Finally, I decided to give this staple a place of its own on my website. I’ve been including these cassava tortillas in some of my past recipe posts, and have been posting videos, pictures and directions on my Instagram every time I made them. But I think this post will make search easier for you. These cassava tortillas are very easy to make, they only include four ingredients, if you count water and salt, and they are pliable and delicious and can be stored in many ways.
Since I came to Romania, my mom is slowly giving up bread / grains and these cassava tortillas have been a very good vehicle for her to replace the bread she was used to eat. She was not eating too much, but still, a slice of toast was something she would eat once a day. So I usually make a batch of 8-9 cassava tortillas, which my mom and I share, and sometimes my husband, who loves them but is not willing to give up his bread, is allowed to have one or two. Usually I store them in the fridge in an air tight container, or in a plastic bag, for the second day. If I want to keep them for longer, I separate them with parchment paper, and freeze them in a freezer bag or container. They are easy to warm up in a pan, and they remain soft and pliable. However, if you need a sort of tostada, or tortilla chips, you can leave them longer in the pan and they become crispy.
The recipe is very easy, but I guess can be intimidating if you are making this for the first time or never worked with cassava flour before. So I’ll explain the whole process step by step.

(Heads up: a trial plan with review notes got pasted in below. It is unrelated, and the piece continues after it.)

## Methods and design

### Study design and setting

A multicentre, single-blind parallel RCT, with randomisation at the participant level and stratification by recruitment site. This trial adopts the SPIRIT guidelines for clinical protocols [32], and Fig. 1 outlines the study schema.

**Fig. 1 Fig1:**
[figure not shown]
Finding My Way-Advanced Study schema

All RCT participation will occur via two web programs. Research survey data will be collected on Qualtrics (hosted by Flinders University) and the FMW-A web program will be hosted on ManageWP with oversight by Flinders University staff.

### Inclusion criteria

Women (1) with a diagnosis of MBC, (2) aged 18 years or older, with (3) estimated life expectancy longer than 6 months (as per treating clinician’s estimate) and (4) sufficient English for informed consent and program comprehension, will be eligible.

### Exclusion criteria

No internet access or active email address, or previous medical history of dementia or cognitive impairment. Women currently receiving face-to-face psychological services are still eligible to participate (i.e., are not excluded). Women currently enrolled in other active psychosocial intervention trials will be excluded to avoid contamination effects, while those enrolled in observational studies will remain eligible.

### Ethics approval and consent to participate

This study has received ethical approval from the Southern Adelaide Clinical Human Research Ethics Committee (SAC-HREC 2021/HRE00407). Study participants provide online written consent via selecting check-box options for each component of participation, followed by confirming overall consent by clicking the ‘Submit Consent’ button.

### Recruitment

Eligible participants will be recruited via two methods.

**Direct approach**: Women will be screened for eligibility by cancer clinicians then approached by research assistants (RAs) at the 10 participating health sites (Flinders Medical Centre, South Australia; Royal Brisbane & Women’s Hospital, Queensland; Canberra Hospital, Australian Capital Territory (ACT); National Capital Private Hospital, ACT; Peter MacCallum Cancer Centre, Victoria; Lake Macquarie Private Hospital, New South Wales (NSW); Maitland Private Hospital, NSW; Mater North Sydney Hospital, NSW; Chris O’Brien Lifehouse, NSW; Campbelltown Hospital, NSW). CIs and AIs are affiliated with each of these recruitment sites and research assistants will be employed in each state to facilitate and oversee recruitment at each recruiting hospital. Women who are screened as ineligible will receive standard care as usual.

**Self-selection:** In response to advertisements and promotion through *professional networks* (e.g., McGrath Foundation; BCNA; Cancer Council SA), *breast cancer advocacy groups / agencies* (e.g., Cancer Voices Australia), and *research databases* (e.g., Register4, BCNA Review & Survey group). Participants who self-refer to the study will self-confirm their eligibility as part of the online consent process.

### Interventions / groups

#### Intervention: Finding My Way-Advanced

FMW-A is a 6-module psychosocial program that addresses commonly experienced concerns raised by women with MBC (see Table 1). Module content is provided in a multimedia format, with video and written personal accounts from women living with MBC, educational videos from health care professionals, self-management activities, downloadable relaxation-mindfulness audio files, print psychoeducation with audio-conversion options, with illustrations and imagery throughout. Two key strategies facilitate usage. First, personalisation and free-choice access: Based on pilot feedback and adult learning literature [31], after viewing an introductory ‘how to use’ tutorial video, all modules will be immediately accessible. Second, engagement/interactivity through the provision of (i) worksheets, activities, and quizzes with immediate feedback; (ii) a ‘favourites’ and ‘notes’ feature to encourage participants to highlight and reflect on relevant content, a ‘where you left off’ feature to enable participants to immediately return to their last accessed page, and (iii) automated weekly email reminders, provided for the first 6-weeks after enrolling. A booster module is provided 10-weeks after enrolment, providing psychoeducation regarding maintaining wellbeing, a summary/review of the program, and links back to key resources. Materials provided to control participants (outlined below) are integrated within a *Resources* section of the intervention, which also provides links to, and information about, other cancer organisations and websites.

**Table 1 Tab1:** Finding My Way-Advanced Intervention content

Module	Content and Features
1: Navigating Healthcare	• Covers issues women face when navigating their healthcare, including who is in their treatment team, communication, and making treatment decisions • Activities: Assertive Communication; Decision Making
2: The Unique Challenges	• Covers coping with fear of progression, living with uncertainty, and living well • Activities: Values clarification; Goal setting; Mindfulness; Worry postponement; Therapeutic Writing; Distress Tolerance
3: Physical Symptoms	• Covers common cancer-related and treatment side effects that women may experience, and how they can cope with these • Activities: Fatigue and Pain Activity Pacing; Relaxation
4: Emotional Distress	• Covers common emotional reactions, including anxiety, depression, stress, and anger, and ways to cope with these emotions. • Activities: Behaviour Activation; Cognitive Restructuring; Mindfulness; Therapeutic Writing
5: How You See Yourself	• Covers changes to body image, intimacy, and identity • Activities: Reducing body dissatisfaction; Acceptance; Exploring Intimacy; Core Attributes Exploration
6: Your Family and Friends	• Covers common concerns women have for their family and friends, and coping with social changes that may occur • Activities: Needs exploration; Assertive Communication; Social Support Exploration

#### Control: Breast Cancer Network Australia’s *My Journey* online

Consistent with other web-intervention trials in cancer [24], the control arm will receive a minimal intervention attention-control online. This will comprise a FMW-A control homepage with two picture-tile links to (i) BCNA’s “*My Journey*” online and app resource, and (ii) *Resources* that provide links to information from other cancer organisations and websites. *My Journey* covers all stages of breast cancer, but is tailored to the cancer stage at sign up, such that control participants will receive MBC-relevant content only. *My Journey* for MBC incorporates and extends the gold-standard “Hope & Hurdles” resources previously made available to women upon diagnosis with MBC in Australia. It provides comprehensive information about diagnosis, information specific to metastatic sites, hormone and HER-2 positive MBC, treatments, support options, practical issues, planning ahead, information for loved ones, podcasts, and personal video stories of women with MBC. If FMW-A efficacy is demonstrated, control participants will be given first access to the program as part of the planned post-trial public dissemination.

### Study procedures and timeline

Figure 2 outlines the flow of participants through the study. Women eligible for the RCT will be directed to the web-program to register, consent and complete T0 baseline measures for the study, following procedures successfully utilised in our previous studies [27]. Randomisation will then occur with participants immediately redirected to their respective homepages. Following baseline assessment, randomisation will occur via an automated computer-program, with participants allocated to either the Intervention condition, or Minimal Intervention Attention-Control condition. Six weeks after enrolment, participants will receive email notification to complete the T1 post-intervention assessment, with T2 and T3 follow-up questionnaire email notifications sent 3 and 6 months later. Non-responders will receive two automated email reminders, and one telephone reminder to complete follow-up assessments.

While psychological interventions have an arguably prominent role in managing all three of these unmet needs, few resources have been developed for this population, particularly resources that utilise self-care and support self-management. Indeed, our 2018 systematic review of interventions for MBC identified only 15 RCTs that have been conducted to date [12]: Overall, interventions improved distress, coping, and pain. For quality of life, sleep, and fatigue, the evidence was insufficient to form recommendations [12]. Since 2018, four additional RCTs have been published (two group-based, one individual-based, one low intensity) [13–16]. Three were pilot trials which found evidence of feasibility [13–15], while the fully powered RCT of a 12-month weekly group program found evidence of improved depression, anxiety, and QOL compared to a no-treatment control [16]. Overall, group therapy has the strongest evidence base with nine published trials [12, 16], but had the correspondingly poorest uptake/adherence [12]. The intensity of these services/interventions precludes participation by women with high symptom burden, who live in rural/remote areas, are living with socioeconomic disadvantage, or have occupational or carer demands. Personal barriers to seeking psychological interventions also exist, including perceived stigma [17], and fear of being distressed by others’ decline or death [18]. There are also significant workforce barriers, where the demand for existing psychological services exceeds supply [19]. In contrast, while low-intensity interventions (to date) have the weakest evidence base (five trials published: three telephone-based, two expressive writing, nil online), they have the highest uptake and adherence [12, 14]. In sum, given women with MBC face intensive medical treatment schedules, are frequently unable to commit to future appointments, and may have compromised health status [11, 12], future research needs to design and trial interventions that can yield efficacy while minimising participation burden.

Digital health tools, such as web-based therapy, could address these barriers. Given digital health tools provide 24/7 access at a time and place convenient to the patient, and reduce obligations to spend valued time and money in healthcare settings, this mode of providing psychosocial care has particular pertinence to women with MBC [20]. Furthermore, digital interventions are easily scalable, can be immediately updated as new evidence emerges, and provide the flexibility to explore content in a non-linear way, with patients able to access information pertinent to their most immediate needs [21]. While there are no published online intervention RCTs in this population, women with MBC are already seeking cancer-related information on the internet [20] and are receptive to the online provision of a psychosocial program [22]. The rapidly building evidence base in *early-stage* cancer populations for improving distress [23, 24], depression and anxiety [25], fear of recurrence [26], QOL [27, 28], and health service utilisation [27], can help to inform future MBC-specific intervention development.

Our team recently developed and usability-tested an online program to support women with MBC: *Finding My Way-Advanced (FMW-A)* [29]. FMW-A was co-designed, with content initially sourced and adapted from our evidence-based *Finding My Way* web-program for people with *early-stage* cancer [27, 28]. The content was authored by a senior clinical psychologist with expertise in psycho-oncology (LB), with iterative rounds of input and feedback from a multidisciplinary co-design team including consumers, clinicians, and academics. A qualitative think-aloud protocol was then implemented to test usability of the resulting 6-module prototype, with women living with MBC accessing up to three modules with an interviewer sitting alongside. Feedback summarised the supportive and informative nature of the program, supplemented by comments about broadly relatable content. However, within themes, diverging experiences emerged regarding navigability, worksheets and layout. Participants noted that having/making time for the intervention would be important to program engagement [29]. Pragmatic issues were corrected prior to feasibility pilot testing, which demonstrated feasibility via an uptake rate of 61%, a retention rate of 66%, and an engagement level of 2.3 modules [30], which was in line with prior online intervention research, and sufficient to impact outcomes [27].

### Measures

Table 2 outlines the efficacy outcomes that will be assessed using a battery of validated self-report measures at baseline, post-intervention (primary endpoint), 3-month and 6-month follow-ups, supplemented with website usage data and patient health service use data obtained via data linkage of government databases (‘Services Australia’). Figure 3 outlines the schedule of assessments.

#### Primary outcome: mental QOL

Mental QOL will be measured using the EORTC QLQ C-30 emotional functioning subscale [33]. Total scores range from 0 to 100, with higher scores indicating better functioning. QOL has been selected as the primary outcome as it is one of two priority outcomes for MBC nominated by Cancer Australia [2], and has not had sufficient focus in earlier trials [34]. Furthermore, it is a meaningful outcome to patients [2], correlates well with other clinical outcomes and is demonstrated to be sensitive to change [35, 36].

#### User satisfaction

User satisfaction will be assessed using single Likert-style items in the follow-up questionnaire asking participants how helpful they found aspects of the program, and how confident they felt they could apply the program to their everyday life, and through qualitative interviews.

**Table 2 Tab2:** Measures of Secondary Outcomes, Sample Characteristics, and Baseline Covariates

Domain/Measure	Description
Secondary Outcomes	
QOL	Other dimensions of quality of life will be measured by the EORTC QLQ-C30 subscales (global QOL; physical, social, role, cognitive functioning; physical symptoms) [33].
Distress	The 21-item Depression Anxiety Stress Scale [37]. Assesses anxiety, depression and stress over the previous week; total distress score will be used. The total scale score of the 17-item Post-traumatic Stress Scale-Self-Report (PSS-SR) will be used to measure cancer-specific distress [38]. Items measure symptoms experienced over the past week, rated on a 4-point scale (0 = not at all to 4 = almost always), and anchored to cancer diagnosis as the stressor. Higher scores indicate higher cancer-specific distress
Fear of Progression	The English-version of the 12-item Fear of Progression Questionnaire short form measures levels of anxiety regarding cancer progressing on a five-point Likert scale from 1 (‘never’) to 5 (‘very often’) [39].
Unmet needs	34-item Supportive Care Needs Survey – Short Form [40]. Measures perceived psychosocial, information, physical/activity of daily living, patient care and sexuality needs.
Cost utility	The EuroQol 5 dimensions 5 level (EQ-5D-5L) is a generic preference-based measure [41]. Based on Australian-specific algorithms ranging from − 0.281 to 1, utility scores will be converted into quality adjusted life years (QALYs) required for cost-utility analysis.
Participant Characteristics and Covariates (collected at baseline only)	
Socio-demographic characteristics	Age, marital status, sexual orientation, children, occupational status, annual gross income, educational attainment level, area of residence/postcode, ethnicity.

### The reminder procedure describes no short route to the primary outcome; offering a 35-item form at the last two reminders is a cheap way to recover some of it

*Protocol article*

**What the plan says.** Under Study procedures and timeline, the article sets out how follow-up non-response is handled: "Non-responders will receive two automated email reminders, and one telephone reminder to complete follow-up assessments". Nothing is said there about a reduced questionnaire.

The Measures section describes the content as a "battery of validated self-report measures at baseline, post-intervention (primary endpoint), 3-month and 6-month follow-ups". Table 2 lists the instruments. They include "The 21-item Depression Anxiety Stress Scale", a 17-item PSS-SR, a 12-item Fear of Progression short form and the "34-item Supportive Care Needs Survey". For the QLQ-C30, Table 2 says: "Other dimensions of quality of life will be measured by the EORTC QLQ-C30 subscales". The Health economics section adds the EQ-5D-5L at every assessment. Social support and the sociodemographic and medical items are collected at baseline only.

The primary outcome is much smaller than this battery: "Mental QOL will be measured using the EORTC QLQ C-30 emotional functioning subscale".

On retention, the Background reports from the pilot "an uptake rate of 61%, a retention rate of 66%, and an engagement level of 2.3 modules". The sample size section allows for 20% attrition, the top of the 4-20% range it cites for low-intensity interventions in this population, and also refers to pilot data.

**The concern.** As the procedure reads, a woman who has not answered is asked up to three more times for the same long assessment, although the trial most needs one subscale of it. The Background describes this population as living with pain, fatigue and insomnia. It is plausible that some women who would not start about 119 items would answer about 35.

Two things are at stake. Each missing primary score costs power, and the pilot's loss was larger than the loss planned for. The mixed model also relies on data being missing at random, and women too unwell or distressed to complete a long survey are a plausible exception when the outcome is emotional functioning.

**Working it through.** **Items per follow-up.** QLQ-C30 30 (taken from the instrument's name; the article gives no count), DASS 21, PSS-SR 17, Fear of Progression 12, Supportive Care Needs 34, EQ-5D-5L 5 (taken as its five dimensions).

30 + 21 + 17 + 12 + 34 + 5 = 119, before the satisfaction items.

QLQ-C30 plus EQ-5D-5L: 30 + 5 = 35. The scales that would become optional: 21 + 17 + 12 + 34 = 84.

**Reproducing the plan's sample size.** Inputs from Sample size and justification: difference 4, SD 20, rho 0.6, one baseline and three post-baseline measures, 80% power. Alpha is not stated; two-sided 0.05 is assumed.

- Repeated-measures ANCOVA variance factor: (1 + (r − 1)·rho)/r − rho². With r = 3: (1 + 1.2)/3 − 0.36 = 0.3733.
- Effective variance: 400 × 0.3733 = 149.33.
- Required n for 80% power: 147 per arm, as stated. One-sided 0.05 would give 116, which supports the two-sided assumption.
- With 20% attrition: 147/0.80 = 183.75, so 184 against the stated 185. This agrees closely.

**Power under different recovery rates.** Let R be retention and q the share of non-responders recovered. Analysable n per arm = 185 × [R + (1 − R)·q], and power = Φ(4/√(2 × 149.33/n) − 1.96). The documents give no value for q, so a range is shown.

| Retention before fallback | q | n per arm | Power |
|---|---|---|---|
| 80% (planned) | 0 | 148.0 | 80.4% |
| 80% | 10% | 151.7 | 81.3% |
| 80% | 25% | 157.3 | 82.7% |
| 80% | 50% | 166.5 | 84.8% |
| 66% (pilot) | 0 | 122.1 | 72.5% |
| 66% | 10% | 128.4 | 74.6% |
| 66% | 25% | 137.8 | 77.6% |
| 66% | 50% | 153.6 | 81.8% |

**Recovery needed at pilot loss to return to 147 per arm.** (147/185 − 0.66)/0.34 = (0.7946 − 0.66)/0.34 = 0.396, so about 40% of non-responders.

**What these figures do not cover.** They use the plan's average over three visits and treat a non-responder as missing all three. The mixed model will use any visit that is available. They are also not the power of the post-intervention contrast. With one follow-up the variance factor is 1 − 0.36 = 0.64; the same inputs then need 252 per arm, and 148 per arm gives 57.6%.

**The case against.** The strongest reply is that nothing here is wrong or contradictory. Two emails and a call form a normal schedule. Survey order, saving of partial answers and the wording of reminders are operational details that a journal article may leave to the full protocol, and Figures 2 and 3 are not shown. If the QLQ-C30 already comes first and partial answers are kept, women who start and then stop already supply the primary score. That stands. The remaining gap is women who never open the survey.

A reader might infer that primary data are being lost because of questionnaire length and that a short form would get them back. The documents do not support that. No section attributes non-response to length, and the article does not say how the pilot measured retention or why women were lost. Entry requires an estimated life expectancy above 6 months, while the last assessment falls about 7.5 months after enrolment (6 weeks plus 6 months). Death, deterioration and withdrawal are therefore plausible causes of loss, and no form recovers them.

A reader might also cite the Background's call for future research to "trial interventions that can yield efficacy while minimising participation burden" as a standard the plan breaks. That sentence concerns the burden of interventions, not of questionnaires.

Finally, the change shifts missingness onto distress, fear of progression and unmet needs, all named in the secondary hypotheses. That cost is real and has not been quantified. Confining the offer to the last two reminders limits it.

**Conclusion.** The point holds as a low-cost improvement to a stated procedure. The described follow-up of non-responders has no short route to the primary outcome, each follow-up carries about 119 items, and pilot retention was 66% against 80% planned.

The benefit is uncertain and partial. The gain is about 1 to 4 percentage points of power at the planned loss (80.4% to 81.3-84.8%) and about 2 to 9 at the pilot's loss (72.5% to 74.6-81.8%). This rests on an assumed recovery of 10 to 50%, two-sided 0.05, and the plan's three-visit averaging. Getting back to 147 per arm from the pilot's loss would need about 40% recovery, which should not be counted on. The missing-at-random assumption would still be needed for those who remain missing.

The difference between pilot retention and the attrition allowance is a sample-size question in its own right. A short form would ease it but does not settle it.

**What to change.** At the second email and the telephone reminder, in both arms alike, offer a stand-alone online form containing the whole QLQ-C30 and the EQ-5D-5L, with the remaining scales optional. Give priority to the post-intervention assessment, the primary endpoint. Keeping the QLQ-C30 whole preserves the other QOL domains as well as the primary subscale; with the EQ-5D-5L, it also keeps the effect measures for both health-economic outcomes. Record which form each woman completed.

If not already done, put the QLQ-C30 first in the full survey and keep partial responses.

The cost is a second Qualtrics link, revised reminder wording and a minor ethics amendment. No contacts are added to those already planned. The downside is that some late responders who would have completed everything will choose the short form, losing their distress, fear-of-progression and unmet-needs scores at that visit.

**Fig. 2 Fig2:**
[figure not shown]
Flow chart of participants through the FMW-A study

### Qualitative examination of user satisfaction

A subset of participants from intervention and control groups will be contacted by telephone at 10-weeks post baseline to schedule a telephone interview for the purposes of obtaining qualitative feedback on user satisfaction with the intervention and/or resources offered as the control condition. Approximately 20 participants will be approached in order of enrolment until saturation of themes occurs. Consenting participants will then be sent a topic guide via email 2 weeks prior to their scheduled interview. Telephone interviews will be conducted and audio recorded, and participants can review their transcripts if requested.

If you are in the US, Otto’s Cassava Flour is the best, in my opinion. I found good cassava flour in other countries in Europe, in specialized stores or gluten free sections in supermarkets. In Romania there is only one option as far as I know, made by Pronat, and you can find it in their online store. Get the EXTRA FINE, works much better with everything.
What do you need to make cassava tortillas
THE PAN – You need one safe non-stick pan (don’t use anything made of teflon) like a ceramic, stone coated pan (e.g The Green Pan) or even better, a well seasoned or coated cast iron; or, a cast iron griddle, this way you can make more at once. You will not use any fat on the pan, and the heat had to be medium. Make sure that when you add the first tortilla, the pan has to be well heated. You will also figure this out by yourself, with experience, depending on what source of heat you have, or what kind of pan.
OTHER TOOLS – You need a scale, a mixing bowl, a rolling pin, two sheets of parchment paper and a working surface. I roll them manually but of you have a tortilla press you can use it. If you want them to be shaped perfectly round, use an 8″ bowl to cut them.
INGREDIENTS – You need cassava flour, extra virgin olive oil (you can use avocado oil instead). From 100 grams of cassava flour you make 5 tortillas, about 8″ each, so from 200 grams you will make 8 dough balls, and you will have another two from the escess dough. Ten in total.